I love the film Amelie. I mean, how could you not? And if you don’t like it then we might not be able to be friends. However, if you call yourself an arthouse or foreign movie fan you will have undoubtedly already seen Amelie (and if you haven’t, then I suggest you quickly go out and rent it, or better yet buy it before anyone finds out!). Therefore I thought I would do a post on MicMacs, which is a lesser-known film by the same director, Jean-Pierre Jeunet.
MicMacs, which premiered in 2009, was billed as a “satire on the world arms trade”. Doesn’t sound like your cup of tea? I didn’t think it would be mine either. But Jeunet is so innovative that it’s quite hard not to fall in love with this movie, and its unique storyline makes it even more lovable. Jeunet describes the movie as a mix between Amelie and Delicatessen. He originally came up with the idea for the movie when visiting a local restaurant where some of the regulars were known arms dealers. Jeunet was intrigued by their "nice-looking faces".
When Bazil is just a child, his father is killed while attempting to defuse a land mine. 30 years later Bazil is hit in the head by a stray bullet (I told you it was weird). Luckily he survives, but on the flip of a coin the surgeons decide not to operate but rather leave the bullet in his body. This means that although he will be healthy, he also runs the risk of dying at any moment.
Bazil becomes homeless and ends up making friends with a group of mismatched scavengers who live in a trash dump: Elastic Girl, a contortionist; Mama Chowis, cook and leader of the crew; Remington, a former ethnographer who speaks in old-fashioned cliches; Buster, a human cannonball; Tiny Pete, an artist who designs moving sculptures from scavenged trash; Slammer, a former convict and guillotine survivor; and Calculator, a young woman who measures and calculates things with a glance. They are so much fun. Apparently Jeunet got inspiration for these characters from the film Toy Story.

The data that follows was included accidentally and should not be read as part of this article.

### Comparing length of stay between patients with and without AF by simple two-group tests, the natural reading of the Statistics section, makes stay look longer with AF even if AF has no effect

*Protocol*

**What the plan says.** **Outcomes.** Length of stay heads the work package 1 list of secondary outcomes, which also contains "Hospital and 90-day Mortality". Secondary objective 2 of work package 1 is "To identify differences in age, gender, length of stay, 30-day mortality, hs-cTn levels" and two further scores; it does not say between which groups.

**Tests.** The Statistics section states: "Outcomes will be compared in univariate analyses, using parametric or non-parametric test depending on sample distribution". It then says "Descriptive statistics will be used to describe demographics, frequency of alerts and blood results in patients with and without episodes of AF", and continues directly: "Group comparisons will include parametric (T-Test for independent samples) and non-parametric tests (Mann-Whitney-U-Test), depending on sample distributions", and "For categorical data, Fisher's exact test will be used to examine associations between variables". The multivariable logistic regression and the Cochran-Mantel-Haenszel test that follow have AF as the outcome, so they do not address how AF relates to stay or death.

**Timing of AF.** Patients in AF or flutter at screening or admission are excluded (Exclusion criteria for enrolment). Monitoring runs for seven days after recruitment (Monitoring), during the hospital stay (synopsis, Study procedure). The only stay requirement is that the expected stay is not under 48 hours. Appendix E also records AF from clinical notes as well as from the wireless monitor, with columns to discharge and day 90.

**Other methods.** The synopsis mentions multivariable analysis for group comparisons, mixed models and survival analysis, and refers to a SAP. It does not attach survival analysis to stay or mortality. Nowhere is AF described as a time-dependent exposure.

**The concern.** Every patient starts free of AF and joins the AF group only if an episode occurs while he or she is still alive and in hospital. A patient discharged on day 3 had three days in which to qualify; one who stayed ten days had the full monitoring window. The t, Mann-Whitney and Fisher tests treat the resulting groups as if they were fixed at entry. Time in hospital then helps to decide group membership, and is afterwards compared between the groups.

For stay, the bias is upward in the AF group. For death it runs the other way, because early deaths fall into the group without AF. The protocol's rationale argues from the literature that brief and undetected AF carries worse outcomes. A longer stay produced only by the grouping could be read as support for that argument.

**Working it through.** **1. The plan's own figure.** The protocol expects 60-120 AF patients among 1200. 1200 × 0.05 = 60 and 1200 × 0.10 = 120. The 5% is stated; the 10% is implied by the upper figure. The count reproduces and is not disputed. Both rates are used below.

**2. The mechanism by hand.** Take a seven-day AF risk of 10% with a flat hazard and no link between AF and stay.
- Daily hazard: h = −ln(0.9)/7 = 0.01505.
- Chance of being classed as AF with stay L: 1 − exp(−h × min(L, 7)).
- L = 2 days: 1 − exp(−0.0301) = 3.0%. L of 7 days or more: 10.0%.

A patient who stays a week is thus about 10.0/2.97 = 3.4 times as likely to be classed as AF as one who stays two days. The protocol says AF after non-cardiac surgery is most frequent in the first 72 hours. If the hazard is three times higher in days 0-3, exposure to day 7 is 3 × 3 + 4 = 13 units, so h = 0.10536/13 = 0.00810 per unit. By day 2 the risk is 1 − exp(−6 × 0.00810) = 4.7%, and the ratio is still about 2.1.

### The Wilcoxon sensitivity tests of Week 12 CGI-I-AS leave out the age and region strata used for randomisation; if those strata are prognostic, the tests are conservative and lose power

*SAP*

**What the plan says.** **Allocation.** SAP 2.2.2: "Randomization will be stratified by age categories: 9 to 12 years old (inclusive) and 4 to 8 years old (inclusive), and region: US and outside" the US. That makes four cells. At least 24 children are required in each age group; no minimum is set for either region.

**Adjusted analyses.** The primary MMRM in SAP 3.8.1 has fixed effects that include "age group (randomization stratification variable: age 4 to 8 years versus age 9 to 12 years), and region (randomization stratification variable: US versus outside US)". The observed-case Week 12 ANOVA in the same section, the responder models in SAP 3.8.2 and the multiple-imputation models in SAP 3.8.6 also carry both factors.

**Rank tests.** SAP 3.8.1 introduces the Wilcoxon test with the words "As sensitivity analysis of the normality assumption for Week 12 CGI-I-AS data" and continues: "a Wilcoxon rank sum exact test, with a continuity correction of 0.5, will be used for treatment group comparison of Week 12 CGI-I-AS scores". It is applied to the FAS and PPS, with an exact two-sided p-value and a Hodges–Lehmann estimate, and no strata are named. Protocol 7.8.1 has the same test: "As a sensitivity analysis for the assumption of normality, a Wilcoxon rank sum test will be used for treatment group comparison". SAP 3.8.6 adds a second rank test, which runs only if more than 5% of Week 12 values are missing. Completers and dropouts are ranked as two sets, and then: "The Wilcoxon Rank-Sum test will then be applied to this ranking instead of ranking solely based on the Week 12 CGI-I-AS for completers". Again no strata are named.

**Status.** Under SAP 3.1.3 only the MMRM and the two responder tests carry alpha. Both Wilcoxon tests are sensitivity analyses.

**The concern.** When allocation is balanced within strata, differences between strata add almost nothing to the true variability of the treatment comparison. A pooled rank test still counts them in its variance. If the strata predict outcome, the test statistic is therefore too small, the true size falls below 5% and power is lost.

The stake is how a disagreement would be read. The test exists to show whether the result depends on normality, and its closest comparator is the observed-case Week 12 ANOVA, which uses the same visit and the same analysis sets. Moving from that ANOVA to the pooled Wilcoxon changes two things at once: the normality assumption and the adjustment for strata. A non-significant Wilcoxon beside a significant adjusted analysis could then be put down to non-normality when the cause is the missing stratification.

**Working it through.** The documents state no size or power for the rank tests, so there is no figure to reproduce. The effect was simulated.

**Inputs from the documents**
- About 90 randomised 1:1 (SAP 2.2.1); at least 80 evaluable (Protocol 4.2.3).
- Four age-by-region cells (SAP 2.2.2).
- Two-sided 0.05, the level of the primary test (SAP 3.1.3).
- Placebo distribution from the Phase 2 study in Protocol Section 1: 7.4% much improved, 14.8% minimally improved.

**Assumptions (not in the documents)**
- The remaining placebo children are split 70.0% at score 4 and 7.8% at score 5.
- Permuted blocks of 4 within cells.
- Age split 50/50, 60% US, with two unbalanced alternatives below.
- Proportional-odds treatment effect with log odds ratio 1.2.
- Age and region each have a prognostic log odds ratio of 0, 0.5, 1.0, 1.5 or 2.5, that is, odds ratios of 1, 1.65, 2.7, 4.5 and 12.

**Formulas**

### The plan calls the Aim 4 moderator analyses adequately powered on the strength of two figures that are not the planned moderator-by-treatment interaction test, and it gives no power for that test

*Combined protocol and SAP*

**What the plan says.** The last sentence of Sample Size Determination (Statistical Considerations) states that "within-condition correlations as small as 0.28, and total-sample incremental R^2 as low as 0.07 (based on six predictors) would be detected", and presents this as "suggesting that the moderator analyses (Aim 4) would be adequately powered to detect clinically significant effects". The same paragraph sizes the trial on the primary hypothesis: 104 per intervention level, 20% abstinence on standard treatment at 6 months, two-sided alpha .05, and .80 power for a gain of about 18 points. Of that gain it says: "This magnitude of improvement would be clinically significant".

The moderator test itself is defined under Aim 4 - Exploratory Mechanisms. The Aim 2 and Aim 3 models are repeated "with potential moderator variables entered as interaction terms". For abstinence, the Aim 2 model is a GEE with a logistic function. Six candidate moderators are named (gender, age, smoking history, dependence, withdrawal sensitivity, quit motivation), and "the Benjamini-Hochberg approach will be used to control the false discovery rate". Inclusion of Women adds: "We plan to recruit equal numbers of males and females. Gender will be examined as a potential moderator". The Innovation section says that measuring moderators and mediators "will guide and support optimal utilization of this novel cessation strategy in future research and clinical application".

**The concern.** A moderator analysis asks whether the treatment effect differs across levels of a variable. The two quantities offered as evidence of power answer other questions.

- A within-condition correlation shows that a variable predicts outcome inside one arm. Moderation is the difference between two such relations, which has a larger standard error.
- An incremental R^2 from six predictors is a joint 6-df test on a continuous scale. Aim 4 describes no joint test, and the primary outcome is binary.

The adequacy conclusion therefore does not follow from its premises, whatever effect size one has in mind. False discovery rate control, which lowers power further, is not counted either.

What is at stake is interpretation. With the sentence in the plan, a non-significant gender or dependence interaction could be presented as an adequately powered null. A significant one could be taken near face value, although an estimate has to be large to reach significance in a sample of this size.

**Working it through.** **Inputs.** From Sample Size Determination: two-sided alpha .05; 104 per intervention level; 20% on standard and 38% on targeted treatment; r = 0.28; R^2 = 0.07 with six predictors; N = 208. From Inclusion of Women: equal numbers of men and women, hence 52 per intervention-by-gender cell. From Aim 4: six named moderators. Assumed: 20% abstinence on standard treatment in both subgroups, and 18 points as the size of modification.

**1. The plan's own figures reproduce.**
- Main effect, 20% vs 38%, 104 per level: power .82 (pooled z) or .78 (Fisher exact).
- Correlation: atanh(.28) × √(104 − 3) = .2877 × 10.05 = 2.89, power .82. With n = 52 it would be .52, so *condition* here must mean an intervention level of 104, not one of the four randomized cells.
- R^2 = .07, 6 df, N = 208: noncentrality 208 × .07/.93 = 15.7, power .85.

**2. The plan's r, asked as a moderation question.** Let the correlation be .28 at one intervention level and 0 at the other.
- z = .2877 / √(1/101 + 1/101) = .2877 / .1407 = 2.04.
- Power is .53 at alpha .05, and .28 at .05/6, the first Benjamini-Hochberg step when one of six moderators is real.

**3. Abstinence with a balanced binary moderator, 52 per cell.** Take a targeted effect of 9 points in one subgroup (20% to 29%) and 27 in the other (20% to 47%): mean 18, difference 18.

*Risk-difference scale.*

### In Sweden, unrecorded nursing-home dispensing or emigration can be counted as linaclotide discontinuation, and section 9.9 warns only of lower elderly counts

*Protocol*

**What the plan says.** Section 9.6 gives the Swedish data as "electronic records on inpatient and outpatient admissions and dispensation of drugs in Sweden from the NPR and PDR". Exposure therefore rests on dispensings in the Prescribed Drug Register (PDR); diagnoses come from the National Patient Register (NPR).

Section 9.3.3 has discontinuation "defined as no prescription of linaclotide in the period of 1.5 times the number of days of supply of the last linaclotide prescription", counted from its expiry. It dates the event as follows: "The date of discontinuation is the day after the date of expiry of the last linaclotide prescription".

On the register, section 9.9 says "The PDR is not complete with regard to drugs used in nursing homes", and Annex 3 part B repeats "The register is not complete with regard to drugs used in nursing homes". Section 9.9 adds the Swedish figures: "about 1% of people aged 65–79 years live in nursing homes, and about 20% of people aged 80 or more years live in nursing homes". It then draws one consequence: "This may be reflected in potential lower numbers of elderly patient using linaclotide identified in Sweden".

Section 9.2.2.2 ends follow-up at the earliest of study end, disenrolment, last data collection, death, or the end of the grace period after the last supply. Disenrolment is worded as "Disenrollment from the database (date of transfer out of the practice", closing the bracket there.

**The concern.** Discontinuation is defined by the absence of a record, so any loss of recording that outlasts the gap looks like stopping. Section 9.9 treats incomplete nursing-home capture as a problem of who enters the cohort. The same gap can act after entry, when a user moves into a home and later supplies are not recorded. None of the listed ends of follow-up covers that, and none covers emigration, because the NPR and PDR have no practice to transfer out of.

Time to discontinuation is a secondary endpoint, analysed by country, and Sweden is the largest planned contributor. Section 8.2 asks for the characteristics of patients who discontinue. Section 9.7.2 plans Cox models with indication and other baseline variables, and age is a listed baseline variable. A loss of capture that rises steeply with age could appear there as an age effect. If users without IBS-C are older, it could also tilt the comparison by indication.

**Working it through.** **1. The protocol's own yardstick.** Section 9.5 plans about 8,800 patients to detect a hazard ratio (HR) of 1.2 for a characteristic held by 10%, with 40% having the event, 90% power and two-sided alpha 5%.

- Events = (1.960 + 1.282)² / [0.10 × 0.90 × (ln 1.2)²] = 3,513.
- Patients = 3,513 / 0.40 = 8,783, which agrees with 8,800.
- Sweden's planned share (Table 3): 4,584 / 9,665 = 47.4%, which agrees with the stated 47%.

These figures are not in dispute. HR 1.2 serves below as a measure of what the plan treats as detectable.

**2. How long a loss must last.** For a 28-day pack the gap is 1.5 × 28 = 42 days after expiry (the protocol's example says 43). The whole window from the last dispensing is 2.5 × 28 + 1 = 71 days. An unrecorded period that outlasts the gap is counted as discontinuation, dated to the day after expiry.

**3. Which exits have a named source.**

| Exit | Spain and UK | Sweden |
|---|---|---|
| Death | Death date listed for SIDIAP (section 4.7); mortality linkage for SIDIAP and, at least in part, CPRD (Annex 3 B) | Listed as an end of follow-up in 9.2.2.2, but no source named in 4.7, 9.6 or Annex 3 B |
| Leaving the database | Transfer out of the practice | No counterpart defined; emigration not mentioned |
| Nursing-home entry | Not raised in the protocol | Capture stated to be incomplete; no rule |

Together, they decide to form a band and take revenge on the arms industry. What ensues is much hilarity, bizarreness, suspense and plain good entertainment.
Interesting fact 1: Jeunet toured arms manufacturing plants in Belgium for research while producing the film. Some dialogue was taken directly from interviews with arms dealers. The sabotaged machine in De Fenouillet's factory was modelled exactly after an actual machine in a plant which Jeunet visited.
Interesting fact 2: There are five appearances of the film's poster, usually hidden in quick shots.
Interesting fact 3: Jeunet also decided to reference his earlier film Amelie in the shot where Bazil first lowers his microphone into a chimney. The planned scene would show Amelie and Nino in a small apartment with several crying children. Amelie star Audrey Tautou was shooting Coco Before Chanel, and was unavailable to act the scene. The shot was replaced by a homage to Jeunet's Delicatessen. In the final scene, Dominique Pinon sits with a woman and plays a musical saw.
Until next time :)